Copyright & Fair Use

The Georgia Tech Library promotes Intellectual Property (IP) consciousness on campus and facilitates copyright compliance. Please see below for a host of resources curated by our expert faculty.

At Georgia Tech, two main bodies of law and policy are in effect:

  1. Copyright Clause of the United States Constitution, U.S. Code Title 17. This includes copyright case law.
  2. University System of Georgia’s Board of Regent’s policy on intellectual property. Under this policy lies Georgia Tech’s IP policy and the school’s policies concerning acceptable use, cyber security and data privacy.

As a copyright owner

Your original works fixed in any tangible medium of expression are protected by copyright law, which is a form of intellectual property (IP) law. Once secured, your IP rights may be licensed, transferred, or devised. For works by an individual, the protection lasts for the life of the author plus 70 years. For works created anonymously or for hire, protection lasts 95 years from the date of publication or 120 years from the date of creation, whichever is shorter.

Learn the basics from the US Copyright Office.

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As a copyright user

Making sure your usage of others' copyrighted work does not infringe upon their legal rights can be a daunting process. First, you need to determine whether the work you intend to use is copyrighted. Second, if the work is copyrighted, do you need to get permission? Third, how would you go about getting such permission from the copyright holder? No permission is needed if your intended us falls under one of the copyright exceptions including fair use.

Learn how to investigate the status of a work.

Click here

What is Copyright?

Copyright is a form of protection for “original works of authorship fixed in any tangible medium of expression.” This means the work must be original and must exist in some physical form.

What about Public Domain?

Any work published prior to 1923 is in the public domain, meaning it is not protected. For works published between 1923 and 1963, the copyright must have been renewed in order to be protected for 95 years from date of publication. If it was not renewed, the work is now in the public domain. Additionally, if the author deems the work public domain, it will exist as such.

Internet content

There is a persistent myth that everything on the Internet is in the public domain. This is not true. Copyright protects virtually all written content, images, audiovisual recordings and other such works that are primarily digital. Copyright notice is not required. The best practice is to assume everything on the Internet is copyrighted.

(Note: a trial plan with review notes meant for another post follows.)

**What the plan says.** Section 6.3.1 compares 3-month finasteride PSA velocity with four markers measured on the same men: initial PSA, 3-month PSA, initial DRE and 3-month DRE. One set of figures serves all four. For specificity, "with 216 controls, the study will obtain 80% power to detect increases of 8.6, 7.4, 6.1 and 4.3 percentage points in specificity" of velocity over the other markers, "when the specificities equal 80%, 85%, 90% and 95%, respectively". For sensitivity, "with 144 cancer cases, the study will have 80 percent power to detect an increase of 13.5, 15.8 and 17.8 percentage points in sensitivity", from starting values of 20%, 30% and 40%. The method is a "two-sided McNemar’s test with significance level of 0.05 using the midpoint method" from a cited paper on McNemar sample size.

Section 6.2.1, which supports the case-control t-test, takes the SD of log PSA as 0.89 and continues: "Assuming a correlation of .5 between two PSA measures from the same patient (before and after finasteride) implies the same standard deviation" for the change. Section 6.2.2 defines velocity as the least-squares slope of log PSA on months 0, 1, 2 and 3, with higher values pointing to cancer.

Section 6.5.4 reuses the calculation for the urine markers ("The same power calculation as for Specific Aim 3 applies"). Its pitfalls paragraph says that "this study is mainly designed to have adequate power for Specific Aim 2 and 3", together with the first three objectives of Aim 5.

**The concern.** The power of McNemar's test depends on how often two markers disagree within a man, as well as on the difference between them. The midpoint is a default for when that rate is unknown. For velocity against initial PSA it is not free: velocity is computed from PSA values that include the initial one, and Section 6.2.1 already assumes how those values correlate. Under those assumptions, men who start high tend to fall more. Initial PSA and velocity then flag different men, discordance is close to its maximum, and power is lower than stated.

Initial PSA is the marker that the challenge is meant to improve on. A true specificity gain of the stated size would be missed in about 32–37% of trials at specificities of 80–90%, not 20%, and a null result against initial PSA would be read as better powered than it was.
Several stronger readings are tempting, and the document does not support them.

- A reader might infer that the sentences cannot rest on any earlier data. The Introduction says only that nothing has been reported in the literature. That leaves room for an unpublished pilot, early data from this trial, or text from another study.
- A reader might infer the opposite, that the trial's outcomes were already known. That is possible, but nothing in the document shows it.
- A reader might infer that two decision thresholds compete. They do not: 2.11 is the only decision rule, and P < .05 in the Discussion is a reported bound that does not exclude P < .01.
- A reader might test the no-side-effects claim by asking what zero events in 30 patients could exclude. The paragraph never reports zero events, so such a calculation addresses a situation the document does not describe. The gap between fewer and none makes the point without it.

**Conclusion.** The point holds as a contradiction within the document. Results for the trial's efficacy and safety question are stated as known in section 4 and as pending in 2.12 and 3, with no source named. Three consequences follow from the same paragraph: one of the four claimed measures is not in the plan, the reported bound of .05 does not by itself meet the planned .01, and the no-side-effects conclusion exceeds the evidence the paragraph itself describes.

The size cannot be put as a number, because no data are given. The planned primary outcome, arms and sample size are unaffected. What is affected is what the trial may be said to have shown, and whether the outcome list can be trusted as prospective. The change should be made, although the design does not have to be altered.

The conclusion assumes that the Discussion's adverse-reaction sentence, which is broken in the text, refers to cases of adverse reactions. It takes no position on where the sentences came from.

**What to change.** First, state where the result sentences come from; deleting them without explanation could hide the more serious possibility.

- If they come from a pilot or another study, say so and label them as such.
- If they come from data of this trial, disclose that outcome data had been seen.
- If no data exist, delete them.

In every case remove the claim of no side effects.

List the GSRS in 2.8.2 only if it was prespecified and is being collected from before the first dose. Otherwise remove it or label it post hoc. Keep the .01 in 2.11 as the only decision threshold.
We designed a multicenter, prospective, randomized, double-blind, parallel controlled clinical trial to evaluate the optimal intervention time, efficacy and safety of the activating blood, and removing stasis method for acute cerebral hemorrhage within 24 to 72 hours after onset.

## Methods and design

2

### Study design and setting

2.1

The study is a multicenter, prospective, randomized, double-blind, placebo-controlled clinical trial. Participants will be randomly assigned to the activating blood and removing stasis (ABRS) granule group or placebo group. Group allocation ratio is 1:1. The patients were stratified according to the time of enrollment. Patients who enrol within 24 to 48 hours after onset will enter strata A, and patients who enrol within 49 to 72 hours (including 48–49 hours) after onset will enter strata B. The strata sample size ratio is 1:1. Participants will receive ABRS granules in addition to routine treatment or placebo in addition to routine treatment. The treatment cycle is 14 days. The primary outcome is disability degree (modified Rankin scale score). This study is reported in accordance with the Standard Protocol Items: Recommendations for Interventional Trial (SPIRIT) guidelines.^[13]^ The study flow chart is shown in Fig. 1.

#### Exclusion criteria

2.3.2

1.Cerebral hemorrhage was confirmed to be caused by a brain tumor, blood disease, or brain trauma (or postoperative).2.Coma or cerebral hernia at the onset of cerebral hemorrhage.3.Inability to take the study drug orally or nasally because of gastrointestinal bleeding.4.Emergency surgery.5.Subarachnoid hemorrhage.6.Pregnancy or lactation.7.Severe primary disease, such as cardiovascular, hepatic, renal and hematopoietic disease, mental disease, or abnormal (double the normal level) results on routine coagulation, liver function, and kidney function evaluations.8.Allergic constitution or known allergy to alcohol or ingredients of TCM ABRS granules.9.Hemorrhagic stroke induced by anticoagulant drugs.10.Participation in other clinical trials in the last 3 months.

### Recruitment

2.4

Duration of copyright content

Copyright protection begins the moment the work is expressed in tangible form. For works by an individual, the protection lasts for the life of the author plus 70 years. For works created anonymously or for hire, protection lasts 95 years from the date of publication or 120 years from the date of creation, whichever is shorter.

Rights of the copyright owner

Generally, you own your creation, except:

  1. When you are an employee who creates the work in the course of your employment;
  2. When you work for someone as an independent contractor and you have signed a written agreement stating the work is “made for hire;” or
  3. When you have sold or transferred the entire or partial copyright.

Subject to certain limitations, the owner of copyright can do the following:

  1. Reproduce the work;
  2. Prepare derivative works;
  3. Distribute copies of the work for sale to the public or transfer of other ownership, or by rental, lease or lending;
  4. Perform the work publicly or by means of digital audio transmission; and
  5. Display the work publicly.

Use of copyrighted material

You can use copyrighted materials when:

  1. The content is in the public domain;
  2. You are the copyright owner;
  3. You have permission from the copyright owner; or
  4. Use is granted under the concept of Fair Use.

What constitutes Fair Use?

Fair use is a defense, not a right. Courts use a four-factor analysis to determine whether a use was fair. This includes:

  1. The purpose and character of the use;
  2. The nature of the copyrighted work;
  3. The amount and substantiality of the work used; and
  4. The effect of the use on the market value of the work.

For more information, see the University System of Georgia’s Fair Use Checklist or check the U.S. Copyright Office’s Fair Use Index.

​​​​​​​Copyright infringement

Copyright infringement includes the use of works protected by copyright law without permission in which you infringe upon certain rights granted to the copyright holder. Examples include:

  1. Using someone else’s content on YouTube without permission;
  2. Using pictures from Google Images in your own work; and
  3. Publishing a translation of someone else’s work.

Ramifications for copyright infringement can include criminal or civil legal action from the copyright holder, plus consequences from violation of the Georgia Tech Student Honor Code, IP policy, and work rules.